Here below you can find answers to the most common question regarding Business@G – The Gamification Assessment Card Game. For asking a question, comment on the bottom of the page.
- I can’t understand position and relationship between Links and Business Process Card
Many of the Business Process written are generic “model”. Obviously any real company may have some differences in its own business process.
The card, anyway, represent a gamified business process: the process itself is written in a way that makes easier easier to imagine what you can gamify or not. When you create a game regarding a Business Process, probably you make obsolete the card itself in that very moment: this is another reason because there are many Business Process (Blank).
- I need some examples of how to “read” Business Process Cards.
Remember, at first, that “reading out loud” the card is specifically your consultancy/brainstorming activities, so you have to try that many times until you are confident with it. Here follow some examples:
Technical Support – this Business Process starts from Outsourcing, so it obviously applies to outsourced technical support (as many companies have – but can also be a gamified community where experts use their skills to solve problems). It can develop a good governance of the process, guided by game’s rules, and brings to higher quality analytics in respect of the standard technical support monitoring. A game so developed, anyway, is difficult to spread virally (and therefore needs to be implemented from C-level within business process).
Lead Generation – a gamified Lead Generation Business Process starts from virality, because it needs a wide audience/pool to obtain good results. The game’s rules allow to have a good governance of process and allow to outsource lead generation; however, Analytics can be missing (here I meant analytics during the business process: if a customers of yours ask to 4 friends to subscribe, and you get only 1 new lead, you will probably miss analytics for the whole process, including the 3 missing lead, also if you have a good final analytics on the lead you created).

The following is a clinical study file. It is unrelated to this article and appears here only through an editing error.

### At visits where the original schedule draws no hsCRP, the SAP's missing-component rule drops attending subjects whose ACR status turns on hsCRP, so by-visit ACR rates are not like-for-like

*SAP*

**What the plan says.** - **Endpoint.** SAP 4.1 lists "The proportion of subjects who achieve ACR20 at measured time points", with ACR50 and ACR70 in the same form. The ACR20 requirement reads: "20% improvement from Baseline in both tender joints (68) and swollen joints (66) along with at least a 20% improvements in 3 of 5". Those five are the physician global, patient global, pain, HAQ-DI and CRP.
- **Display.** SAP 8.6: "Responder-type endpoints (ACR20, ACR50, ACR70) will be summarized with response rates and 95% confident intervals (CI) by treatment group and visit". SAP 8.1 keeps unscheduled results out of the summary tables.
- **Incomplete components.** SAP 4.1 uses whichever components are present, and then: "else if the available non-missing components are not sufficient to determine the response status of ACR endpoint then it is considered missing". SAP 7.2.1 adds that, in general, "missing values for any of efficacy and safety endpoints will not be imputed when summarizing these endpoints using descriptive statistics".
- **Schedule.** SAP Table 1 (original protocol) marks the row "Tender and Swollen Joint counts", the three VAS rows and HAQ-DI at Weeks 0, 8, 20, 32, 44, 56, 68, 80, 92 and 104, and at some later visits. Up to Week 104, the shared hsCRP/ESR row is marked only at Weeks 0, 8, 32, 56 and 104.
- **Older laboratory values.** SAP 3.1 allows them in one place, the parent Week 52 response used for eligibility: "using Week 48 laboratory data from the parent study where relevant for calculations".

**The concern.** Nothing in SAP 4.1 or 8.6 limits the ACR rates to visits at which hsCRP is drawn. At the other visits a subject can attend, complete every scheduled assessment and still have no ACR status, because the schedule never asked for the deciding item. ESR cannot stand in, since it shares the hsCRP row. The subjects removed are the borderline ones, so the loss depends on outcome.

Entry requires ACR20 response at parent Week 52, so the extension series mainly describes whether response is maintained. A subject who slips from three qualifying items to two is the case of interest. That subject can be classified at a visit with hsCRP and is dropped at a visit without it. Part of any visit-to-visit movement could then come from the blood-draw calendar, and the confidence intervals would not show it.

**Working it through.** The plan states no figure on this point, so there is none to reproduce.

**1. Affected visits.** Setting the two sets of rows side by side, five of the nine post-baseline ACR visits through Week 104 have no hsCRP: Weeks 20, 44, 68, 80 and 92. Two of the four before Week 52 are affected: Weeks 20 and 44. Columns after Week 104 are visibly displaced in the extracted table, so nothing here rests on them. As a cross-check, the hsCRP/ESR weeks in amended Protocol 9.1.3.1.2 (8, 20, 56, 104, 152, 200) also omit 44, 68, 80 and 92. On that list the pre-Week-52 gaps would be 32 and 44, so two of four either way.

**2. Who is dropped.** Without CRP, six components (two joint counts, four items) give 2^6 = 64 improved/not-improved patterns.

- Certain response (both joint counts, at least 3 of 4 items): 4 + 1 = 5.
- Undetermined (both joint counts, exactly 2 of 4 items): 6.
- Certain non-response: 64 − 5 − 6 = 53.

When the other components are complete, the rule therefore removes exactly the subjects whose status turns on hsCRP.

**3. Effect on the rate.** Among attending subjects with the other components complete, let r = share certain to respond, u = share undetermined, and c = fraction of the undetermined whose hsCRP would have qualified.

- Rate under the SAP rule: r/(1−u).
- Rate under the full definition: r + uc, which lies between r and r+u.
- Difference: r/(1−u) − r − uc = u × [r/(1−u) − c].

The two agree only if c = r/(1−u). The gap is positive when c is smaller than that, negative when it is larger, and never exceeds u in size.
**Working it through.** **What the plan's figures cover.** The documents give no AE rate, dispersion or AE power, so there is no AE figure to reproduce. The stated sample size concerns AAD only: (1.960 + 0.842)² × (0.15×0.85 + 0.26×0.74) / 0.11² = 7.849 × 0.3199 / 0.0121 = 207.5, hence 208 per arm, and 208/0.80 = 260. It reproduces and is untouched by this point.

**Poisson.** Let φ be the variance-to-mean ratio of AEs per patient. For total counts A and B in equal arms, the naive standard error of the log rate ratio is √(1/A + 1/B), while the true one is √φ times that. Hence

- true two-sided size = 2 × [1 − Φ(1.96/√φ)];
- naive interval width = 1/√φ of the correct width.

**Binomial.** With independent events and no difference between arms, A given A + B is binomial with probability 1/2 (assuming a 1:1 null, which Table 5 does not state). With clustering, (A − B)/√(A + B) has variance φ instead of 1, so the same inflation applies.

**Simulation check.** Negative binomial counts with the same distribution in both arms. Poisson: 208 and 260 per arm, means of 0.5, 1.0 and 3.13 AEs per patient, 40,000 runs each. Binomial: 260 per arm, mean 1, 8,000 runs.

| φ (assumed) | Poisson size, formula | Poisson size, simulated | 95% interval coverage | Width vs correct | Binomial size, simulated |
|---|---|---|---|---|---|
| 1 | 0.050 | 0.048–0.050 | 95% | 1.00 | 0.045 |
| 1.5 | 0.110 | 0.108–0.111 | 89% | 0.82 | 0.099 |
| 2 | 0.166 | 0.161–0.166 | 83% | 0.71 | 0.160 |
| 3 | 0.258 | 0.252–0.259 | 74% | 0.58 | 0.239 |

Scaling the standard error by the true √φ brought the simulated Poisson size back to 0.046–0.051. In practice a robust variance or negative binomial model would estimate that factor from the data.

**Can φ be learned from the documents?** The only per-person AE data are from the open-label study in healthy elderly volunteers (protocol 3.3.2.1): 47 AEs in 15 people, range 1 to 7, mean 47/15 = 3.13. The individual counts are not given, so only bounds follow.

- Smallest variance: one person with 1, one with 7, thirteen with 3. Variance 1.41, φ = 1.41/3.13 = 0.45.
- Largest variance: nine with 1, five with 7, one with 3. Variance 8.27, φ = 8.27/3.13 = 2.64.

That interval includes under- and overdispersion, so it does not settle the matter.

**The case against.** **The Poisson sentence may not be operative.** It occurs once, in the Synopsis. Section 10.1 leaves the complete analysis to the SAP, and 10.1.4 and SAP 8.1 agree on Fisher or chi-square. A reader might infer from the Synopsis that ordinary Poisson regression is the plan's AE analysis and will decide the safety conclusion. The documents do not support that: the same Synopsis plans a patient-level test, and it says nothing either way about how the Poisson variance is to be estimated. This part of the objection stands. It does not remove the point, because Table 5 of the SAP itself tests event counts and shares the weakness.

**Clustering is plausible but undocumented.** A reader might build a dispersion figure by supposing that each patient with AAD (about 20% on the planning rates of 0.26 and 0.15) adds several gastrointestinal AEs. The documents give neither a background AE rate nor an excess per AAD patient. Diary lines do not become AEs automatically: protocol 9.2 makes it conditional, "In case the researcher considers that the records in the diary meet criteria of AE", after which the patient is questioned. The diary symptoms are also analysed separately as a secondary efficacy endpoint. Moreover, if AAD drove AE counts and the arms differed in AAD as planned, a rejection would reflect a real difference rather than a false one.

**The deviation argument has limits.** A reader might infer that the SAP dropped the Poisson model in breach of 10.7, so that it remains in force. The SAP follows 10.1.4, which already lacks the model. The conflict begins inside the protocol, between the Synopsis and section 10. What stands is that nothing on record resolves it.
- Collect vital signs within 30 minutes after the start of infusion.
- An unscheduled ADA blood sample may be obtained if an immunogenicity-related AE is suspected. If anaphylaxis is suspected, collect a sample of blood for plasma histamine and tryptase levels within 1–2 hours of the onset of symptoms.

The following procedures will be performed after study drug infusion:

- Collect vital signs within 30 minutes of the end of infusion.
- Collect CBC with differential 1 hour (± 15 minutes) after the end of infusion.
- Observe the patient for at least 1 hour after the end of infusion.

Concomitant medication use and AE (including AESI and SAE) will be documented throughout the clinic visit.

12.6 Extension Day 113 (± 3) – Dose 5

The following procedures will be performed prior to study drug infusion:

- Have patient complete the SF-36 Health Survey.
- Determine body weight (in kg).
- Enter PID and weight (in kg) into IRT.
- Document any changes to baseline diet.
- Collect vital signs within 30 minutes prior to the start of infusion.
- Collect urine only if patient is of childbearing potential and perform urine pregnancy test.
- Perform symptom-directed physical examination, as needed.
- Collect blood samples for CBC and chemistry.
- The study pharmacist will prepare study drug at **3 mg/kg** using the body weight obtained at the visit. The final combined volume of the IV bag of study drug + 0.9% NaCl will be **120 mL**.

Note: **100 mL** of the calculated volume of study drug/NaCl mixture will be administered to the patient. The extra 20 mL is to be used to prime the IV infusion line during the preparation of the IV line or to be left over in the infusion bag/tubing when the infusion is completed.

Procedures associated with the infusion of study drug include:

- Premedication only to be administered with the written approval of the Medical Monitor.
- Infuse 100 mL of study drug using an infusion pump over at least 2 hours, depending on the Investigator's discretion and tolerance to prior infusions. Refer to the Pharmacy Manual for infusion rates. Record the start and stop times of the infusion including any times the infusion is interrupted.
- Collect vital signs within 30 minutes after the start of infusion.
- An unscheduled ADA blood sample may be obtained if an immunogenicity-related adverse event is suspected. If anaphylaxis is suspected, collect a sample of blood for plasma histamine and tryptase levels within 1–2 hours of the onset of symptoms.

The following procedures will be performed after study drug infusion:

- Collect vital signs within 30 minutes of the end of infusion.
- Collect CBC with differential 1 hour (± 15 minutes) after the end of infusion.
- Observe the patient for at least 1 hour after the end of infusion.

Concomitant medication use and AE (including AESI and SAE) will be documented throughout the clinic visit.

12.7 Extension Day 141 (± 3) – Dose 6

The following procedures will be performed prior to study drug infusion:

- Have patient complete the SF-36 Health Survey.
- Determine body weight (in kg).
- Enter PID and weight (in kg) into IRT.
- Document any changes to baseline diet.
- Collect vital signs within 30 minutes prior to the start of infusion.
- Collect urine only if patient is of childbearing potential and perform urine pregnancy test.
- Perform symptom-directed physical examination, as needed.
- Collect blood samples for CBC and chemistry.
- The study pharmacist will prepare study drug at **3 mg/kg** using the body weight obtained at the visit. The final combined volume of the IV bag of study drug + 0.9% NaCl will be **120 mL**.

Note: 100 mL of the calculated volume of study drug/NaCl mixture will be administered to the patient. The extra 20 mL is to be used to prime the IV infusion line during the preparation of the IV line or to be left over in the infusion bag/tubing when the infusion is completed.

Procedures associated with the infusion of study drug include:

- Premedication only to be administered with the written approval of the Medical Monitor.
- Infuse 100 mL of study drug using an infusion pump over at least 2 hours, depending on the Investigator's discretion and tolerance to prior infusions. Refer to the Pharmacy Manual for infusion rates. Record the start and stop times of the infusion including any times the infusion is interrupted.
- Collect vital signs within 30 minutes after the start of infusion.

- I can’t understand if the process described apply to B2C of B2B environment.
Business Process Cards apply to both. Obviously, it is difficult to find a standard frame for a Lead Generation worthy towards Consumer and Business: if the market you’re analyzing is very specific (System Administrator and It Manager, for example) some of the process may be rewritten.
- Why the game needs so attention and it’s not “ready to use”?
Because it’s not only a game. It’s a tool for communications, brainstorming, teaching and assessment. As any other versatile tool, it need some skill to use it. If you prefer a simple “gaming approach” you can use basic Business Process card and rules “as it is”.
That will be very useful to explain how gamification work in general: it’s less effective or can be a backfire if you are consulting and you need to be very specific on your customer’s needs.